Research Professor - Dr. Peter Gonthier
Supported by the NSF-REU and NSF
For my research project this summer I continued the development of the computer program originally created by Michelle Ouellette during past summer research programs. The purpose of this computer program is to simulate the birth and distribution of pulsars in the galaxy starting with several randomly determined parameters in a cylindrical coordinate system. These parameters are randomly generated from distributions using information taken from the currently available pulsar literature. After these initial parameters are determined the program continues by evolving these stars through to their present state using a numerical integration method, specifically a Runge-Kutta calculation.
Over the course of the summer I hoped to begin the development of a useful 5th order Runge-Kutta-Fehlberg method to replace the previously used 4th order Runge-Kutta routine. The program uses a Runge-Kutta method to integrate the equations of motion while it is evolving the star to its current state from its initial, randomly assigned, conditions. This integration can cover a span of up to 109 years. The 4th order code also had a crude adaptive step size to help adjust itself to the current error in the energy.
This 5th order Runge-Kutta method is known as an embedded Runge-Kutta. Fehlberg originally developed this method. Included in this embedded Runge-Kutta routine is a method to adapt the step size by using the truncation error between a 4th order and 5th order calculation of the relevant quantities. The relevant quantity in our program is the error in the energy. We used the difference between these 4th and 5th order errors in energy to determine our next step size.
We decided to attempt to use this method to create a more efficient program. We believed that this would be accomplished by taking a larger possible step size, thereby reducing the total integration time, and controlling the possible error in the energy. Also we decided to use the Cash-Karp parameters for the Runge-Kutta, due to their higher level of accuracy, instead of the parameters originally created and used by Fehlberg. Using this method we hoped to decrease the total integration time and maintain an acceptable level of error in the energy.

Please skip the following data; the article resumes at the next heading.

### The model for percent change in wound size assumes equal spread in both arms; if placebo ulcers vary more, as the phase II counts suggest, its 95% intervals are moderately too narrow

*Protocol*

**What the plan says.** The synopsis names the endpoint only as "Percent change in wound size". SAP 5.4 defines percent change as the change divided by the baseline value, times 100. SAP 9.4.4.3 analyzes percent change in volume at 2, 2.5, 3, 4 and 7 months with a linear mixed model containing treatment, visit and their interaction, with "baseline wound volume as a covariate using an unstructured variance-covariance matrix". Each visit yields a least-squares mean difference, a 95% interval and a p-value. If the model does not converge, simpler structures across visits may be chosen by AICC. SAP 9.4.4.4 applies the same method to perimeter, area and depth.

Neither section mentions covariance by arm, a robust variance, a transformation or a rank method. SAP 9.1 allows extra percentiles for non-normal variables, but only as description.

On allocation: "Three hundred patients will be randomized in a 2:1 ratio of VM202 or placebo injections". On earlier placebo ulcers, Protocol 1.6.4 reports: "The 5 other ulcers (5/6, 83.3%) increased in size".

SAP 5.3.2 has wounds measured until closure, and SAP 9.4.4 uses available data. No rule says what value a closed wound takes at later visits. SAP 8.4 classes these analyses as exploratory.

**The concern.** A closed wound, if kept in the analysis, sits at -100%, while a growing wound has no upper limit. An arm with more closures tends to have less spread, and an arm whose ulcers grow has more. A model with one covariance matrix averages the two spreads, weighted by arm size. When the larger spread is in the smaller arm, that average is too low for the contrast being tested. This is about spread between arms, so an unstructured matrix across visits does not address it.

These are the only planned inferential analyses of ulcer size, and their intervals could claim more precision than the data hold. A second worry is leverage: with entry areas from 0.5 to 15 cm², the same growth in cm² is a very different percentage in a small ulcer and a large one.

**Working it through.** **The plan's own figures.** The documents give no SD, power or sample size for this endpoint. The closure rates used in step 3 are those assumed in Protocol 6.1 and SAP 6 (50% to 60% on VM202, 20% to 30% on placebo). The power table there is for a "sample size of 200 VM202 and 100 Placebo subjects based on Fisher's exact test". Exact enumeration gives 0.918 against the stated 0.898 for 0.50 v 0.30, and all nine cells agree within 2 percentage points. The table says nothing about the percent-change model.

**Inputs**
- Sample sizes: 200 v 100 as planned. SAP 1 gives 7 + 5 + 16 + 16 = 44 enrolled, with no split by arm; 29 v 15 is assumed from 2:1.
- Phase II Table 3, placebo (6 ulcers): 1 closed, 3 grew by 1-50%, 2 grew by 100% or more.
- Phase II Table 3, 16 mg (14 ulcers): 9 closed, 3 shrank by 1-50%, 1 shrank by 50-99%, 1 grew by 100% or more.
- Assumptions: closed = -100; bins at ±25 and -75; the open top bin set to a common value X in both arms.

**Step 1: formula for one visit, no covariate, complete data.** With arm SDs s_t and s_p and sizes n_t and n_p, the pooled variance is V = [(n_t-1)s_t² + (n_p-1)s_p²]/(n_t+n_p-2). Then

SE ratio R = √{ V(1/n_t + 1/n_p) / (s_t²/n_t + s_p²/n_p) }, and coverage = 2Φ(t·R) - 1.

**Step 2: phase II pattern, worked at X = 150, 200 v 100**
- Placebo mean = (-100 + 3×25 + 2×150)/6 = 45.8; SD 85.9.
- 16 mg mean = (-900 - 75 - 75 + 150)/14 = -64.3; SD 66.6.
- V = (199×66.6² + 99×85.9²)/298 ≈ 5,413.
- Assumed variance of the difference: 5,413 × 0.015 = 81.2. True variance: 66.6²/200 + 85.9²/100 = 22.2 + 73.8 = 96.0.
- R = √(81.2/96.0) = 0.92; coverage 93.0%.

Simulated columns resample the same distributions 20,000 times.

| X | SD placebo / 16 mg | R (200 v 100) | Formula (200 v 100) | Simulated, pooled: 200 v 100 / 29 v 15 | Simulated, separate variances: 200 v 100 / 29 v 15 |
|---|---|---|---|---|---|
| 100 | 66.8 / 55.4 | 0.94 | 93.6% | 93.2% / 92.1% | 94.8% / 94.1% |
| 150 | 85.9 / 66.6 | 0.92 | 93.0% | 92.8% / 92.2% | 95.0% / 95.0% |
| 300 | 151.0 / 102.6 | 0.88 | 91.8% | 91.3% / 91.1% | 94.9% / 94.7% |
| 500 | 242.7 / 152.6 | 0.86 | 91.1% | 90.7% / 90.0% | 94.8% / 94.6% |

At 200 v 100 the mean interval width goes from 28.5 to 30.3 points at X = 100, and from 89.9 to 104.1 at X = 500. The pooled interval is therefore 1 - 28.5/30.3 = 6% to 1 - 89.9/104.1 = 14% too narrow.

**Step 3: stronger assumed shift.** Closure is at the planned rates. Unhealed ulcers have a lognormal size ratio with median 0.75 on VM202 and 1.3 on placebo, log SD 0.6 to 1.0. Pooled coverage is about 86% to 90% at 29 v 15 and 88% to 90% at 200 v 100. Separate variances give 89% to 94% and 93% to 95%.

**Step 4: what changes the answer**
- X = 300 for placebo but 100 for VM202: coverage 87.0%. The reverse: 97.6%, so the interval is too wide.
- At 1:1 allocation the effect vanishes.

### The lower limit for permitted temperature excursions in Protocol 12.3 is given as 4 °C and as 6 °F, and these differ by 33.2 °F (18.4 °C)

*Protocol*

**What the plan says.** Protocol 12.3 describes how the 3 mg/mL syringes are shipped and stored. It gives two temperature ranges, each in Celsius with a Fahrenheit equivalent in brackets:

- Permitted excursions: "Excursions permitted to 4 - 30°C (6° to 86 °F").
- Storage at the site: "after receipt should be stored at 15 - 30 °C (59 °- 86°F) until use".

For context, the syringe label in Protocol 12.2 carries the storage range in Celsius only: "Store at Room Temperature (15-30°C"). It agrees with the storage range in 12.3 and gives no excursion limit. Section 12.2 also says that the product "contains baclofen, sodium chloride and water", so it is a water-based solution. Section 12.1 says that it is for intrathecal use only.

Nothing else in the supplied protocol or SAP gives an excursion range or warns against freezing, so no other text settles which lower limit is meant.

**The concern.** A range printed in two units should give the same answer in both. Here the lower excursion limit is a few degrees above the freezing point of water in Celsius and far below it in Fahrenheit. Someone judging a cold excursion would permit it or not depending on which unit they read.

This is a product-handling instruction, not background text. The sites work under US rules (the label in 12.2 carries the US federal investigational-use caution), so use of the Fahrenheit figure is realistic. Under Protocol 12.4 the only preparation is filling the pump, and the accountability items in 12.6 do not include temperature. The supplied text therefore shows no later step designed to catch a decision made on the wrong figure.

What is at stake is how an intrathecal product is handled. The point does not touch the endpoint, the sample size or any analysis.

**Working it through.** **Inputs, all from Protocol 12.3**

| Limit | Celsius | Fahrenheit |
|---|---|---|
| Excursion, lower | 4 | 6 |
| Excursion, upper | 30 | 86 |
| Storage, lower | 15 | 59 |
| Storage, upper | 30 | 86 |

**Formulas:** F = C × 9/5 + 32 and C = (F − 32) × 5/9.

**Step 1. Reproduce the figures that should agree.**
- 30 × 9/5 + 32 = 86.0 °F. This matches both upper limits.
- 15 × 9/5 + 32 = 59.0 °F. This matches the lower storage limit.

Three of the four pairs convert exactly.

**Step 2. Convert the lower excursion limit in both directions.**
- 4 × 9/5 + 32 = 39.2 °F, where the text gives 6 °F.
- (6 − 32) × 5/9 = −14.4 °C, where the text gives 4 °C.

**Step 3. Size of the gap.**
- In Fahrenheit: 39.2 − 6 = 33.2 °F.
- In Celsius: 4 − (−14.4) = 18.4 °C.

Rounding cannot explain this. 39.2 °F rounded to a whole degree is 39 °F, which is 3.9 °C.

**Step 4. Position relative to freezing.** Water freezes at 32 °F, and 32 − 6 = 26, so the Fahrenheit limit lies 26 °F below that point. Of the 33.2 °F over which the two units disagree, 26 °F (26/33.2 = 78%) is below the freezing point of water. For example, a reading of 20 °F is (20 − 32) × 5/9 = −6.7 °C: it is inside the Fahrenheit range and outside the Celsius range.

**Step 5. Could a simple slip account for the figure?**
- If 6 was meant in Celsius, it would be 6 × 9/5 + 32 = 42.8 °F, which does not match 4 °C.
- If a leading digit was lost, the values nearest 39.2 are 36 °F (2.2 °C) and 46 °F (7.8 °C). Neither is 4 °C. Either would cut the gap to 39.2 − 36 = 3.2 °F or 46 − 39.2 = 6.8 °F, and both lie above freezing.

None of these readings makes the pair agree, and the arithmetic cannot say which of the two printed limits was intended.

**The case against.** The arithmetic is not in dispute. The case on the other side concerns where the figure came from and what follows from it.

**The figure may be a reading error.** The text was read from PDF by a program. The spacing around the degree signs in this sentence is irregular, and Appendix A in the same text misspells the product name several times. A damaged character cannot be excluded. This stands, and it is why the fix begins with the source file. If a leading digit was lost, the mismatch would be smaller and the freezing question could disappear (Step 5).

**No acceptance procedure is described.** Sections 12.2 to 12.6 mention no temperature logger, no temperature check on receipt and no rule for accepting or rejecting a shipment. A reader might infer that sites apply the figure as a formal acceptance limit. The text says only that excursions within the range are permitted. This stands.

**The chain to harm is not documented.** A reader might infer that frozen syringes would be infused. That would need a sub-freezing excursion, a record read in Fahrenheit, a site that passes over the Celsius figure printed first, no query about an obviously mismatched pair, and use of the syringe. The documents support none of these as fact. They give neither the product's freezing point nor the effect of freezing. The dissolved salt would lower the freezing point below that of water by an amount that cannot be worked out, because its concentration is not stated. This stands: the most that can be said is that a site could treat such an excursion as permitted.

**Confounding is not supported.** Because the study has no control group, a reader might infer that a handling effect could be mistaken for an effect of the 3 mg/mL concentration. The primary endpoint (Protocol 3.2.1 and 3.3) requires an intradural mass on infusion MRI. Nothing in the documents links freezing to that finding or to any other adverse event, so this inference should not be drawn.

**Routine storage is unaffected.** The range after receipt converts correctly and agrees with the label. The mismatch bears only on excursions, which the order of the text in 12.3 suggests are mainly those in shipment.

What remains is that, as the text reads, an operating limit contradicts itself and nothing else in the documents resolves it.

Thus far the quality of our results with the embedded 5th order Runge-Kutta-Fehlberg routine have been less then what we had desired. The 5th order Runge-Kutta code produces a far larger number of bad events then in the previously used 4th order code. A bad event is defined, within the code, as an event in which the fractional error in the energy has grown to a value greater then a set parameter, we currently use a value of 1.0*10-5. The previously used 4th order routine also currently runs approximately 2.5 times faster than the recent version of the 5th order code.
The adaptive step size is controlled by the difference between the fractional error in the energy as calculated with both the 5th and 4th order methods. This quantity is scaled to our problem by dividing it with the current energy from the 5th order calculation then dividing it again by our error controlling variable EPS. EPS is the desired accuracy of our routine. The final product of these calculations, designated as errmax in the code, is used in standard step size calculations given below. If the errmax is greater then 1.0 the program begins to reduce the step size, but it reduces it to no less then one-tenth of the original step size. If the value is greater than an error control value, approximately 1.889*10-4 in our program, see calculation below, we increase the step size by a small margin. If the value of errmax is less then the error control value we raise the step size to five times the previous step size. The standard equations for step size growth and step size reduction in the 5th order embedded Runge-Kutta-Fehlberg method is as follows: Growth (-0.20), reduction (-0.25).
The error control parameter is determined by the following formula: . The variable safety is used to prevent to rapid a change in the step size during both growth and reduction. This value needs to be just a few percent less then unity. For our problem we have used 0.9 as our safety value. The error control is used to prevent too much growth in step size as the errmax approaches 1.0.
The adaptive step size is not as responsive to the changes in error as we would like it to be. We had hoped that it would adjust itself to a suitable size to control the growth of the error. As the error in the energy increases the step size should shorten to prevent any large growth of the error in the energy. The value of the step size during the integration, however, selects a value that it settles on within the first few steps of the total integration. Then the step size remains at that value for the rest of the integration. This portion of the code is the major reason why we generate so many bad results, as well as why we take longer then the fourth order Runge-Kutta routine. The adjustments made to step size are still not enough to increase the speed of the 5th order routine enough to compete with the 4th order routine.
The error in the energy rises following a pattern similar to the oscillations in the radial direction. This growth of this error in the energy occurs most rapidly when the star is decreasing its radius from the center of the galaxy. Then the error rises at a much slower pace when the radius is increasing. This creates a stepping function in the energy's error.
I would like to take this opportunity to thank Dr. Gonthier for allowing me the opportunity to take part in this program. I would also like to thank the National Science Foundation and the NSF-REU for providing the funding. Hope College and the Laboratory for High Energy Astrophysics at Goddard Space Flight Center for the use of computers and office space.